Lift Fast, Lift Strong

The benefits of lifting fast.

There is a common debate among regular gym goers. How fast should we lift? I am going to outline both sides of this debate and leave you with my thoughts and philosophy on the subject, which by the title of the article I am sure you can tell where I stand.
Reasons for Lifting Slow: When we are lifting weights and moving through the range of motion slowly we are putting the muscle under more stress through a longer contraction. This prolonged contraction on both the eccentric and concentric motions of a lift causes the most muscle hypertrophy due to more micro tears in the muscle. The main basis behind slow lifting is based on studies that have found the greatest amount of tissue damage resulting in muscle hypertrophy can be created through the eccentric (muscle lengthening) motion of a lift.

Reason for slow lifting = increased muscle mass

Reasons for Lifting Fast:
For every movement we make no matter how big or small our nervous system sends a signal to the muscle that we want to contract, allowing it to contract. Simply put the speed in which our nervous system communicates can actually be trained to respond faster or slower depending on how we train. Also, muscles are like elastics in the sense that they store elastic energy, the greater the speed of the muscle lengthening, the greater the speed and force of the contraction. This principle of elastic potential also needs to be practiced and trained. The combination of these two principles creates faster and more powerful movements.

Reason for fast lifting = increased; response time, speed, strength, power

What are we training for?
In the end you need to ask yourself what your goals are and what the purpose of your training is. As a body builder you would benefit from a slow tempo, but as an athlete there really isn't much room for a training program based on slower temp lifts. The fact of the matter is hypertrophy can still be gained through increasing the volume (more sets and reps) in a fast lifting program.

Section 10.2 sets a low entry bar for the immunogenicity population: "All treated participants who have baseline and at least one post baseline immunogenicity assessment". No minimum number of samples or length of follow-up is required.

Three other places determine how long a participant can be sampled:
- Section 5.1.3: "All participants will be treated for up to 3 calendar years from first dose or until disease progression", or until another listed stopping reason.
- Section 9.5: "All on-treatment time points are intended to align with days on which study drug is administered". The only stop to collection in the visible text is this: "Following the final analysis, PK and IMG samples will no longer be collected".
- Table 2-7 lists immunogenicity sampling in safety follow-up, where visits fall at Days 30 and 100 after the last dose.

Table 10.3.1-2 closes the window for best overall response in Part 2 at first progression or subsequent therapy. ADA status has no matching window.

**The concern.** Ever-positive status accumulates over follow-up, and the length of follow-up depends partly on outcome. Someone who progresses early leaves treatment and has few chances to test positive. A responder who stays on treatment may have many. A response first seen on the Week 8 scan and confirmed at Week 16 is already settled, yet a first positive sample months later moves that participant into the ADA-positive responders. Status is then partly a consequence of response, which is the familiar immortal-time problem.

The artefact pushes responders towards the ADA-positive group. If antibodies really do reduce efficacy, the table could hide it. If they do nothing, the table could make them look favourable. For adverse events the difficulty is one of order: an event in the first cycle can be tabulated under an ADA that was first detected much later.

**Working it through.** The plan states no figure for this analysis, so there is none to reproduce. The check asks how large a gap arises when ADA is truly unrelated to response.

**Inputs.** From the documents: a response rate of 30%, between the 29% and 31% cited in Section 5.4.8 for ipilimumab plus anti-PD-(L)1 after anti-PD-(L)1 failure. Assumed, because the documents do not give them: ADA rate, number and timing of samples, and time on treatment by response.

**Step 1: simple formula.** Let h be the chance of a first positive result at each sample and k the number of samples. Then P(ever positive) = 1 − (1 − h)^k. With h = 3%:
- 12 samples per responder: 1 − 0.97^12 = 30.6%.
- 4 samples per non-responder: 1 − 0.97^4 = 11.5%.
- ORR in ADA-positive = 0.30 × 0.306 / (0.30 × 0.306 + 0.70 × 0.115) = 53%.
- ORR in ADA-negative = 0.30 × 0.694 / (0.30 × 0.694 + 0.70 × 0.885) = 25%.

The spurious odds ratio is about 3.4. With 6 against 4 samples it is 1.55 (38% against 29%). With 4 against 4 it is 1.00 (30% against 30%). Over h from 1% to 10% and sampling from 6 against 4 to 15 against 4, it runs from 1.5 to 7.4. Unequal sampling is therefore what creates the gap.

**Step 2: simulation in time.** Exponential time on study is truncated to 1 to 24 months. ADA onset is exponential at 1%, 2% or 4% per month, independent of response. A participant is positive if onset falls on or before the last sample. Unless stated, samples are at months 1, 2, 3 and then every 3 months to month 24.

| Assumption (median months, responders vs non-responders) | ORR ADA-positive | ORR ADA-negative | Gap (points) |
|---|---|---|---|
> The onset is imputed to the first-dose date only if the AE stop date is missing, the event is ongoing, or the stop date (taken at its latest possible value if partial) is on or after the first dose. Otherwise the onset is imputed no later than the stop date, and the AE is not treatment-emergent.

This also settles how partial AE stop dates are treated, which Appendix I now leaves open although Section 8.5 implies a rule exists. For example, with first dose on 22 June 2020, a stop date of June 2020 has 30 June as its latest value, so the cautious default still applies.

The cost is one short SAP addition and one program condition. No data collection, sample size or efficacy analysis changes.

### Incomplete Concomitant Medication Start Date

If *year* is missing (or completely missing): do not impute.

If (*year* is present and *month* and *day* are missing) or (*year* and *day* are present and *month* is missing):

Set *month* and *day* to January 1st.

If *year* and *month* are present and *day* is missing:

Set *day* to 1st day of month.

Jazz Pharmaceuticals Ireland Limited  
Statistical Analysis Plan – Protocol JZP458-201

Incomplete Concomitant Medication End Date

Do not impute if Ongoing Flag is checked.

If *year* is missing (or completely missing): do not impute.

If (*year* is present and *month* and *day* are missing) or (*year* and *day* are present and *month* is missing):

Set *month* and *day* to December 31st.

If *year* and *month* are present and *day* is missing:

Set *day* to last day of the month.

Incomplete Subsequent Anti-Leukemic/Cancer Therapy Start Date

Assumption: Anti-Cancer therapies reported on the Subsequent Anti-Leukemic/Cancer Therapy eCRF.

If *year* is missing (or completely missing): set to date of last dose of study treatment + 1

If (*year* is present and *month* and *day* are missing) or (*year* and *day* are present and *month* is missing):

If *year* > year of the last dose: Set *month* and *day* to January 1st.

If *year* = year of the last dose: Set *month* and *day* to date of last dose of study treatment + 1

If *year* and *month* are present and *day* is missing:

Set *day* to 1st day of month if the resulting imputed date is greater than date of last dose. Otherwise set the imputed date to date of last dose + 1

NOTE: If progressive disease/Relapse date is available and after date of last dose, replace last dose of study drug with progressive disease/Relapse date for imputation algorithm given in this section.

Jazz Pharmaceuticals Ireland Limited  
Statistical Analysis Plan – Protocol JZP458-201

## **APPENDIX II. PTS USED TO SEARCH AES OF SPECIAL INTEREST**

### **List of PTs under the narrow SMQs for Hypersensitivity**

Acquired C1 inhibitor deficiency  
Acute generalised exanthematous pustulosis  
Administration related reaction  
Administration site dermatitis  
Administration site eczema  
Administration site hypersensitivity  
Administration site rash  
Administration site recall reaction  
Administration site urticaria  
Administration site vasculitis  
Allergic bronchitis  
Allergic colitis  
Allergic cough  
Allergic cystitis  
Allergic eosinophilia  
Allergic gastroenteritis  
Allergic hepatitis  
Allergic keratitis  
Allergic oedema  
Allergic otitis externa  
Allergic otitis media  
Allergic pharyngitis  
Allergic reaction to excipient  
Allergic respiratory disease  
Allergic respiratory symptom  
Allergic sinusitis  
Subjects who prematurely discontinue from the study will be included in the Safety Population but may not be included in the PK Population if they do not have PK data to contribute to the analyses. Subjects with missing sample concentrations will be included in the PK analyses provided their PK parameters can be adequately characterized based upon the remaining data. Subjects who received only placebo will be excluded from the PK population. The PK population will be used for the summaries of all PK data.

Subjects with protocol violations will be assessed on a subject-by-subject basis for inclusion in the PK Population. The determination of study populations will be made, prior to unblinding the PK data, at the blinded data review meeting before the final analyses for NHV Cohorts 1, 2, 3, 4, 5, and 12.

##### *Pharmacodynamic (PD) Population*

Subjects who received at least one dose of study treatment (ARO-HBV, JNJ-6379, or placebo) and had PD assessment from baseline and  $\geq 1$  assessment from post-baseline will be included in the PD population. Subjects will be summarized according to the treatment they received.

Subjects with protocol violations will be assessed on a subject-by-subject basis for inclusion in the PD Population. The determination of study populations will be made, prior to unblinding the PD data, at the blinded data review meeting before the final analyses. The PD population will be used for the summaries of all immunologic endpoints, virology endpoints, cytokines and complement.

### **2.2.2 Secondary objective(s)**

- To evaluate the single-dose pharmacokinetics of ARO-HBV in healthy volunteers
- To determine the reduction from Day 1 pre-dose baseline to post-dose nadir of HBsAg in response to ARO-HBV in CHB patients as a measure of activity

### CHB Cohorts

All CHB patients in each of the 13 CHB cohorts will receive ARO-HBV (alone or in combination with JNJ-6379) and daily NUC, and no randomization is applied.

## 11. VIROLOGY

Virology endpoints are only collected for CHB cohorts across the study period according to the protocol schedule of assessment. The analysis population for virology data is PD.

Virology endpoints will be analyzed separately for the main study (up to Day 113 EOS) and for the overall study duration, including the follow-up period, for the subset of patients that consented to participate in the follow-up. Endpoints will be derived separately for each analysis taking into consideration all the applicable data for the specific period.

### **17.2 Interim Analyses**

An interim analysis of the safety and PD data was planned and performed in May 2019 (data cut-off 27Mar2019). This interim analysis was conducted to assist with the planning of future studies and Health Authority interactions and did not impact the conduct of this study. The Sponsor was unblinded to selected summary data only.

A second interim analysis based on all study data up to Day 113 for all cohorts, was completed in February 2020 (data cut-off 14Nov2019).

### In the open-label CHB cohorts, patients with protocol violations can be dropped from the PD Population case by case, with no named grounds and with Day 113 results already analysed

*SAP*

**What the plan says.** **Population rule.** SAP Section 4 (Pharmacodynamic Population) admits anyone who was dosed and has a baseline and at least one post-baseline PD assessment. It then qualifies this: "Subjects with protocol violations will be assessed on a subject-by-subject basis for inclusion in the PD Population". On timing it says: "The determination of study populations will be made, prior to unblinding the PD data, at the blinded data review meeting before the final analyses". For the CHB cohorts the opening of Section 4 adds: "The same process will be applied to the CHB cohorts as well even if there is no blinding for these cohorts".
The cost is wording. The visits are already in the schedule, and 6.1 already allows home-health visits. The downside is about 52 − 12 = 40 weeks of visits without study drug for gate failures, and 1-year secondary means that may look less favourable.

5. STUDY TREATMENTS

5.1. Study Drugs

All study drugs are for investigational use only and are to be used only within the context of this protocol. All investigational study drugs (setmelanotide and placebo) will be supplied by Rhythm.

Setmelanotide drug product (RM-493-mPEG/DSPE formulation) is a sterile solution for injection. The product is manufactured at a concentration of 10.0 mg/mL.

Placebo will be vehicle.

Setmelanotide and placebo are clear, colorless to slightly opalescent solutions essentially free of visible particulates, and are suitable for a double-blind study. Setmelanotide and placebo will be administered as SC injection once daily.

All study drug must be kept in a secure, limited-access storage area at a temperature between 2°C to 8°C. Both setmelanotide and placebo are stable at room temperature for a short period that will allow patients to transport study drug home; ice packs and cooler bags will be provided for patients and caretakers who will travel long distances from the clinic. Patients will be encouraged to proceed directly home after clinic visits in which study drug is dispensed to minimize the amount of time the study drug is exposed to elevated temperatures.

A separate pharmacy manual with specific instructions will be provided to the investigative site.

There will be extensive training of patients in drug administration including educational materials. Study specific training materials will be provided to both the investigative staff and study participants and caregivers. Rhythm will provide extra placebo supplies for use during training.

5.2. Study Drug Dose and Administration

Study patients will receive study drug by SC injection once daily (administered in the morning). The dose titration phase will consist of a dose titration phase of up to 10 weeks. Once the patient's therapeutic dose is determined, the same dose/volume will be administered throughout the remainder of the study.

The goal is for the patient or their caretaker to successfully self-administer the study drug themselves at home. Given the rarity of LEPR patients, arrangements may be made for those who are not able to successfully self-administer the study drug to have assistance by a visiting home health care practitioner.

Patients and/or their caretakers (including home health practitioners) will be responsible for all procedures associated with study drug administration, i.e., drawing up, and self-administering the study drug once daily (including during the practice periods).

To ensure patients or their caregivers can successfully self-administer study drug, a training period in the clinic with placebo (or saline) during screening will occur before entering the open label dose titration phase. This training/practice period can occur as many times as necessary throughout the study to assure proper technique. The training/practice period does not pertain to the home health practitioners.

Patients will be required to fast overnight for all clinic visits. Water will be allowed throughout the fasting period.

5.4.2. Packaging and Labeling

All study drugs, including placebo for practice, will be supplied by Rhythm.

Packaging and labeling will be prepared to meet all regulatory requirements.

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Reason for writing this short article:
I have been a football player for most of my life, through out that time I have had worked with and seen several different types of programs. Keeping in mind the basic necessities of a football player being speed, power and strength, it is clear that the tempo of the program should cater to such needs. An overwhelmingly high number of the programs I have seen over the years have been based on slower lifting tempos.

Determine what the demands of your sport or activity require and work to develop those attributes.

Justin Andrushko, SSC-ISSA

Justin Andrushko

Justin Andrushko is currently attending the University of British Columbia where he is studying Human Kinetics. He is a certified Specialist in Strength and Conditioning through the ISSA, and plays Running Back for the UBC Thunderbirds. He played high school football for the Ballenas Whalers where he was named the Conference and Provincial All-Star Teams’ Offensive MVP. He still holds all school records in scoring and rushing yards. Away from the field Justin has spent time as a guest coach at several football camps and clinics.

Justin blogs over at Andrushko's Training Program, and can also be found on Facebook, Twitter and Google+. Swing by.

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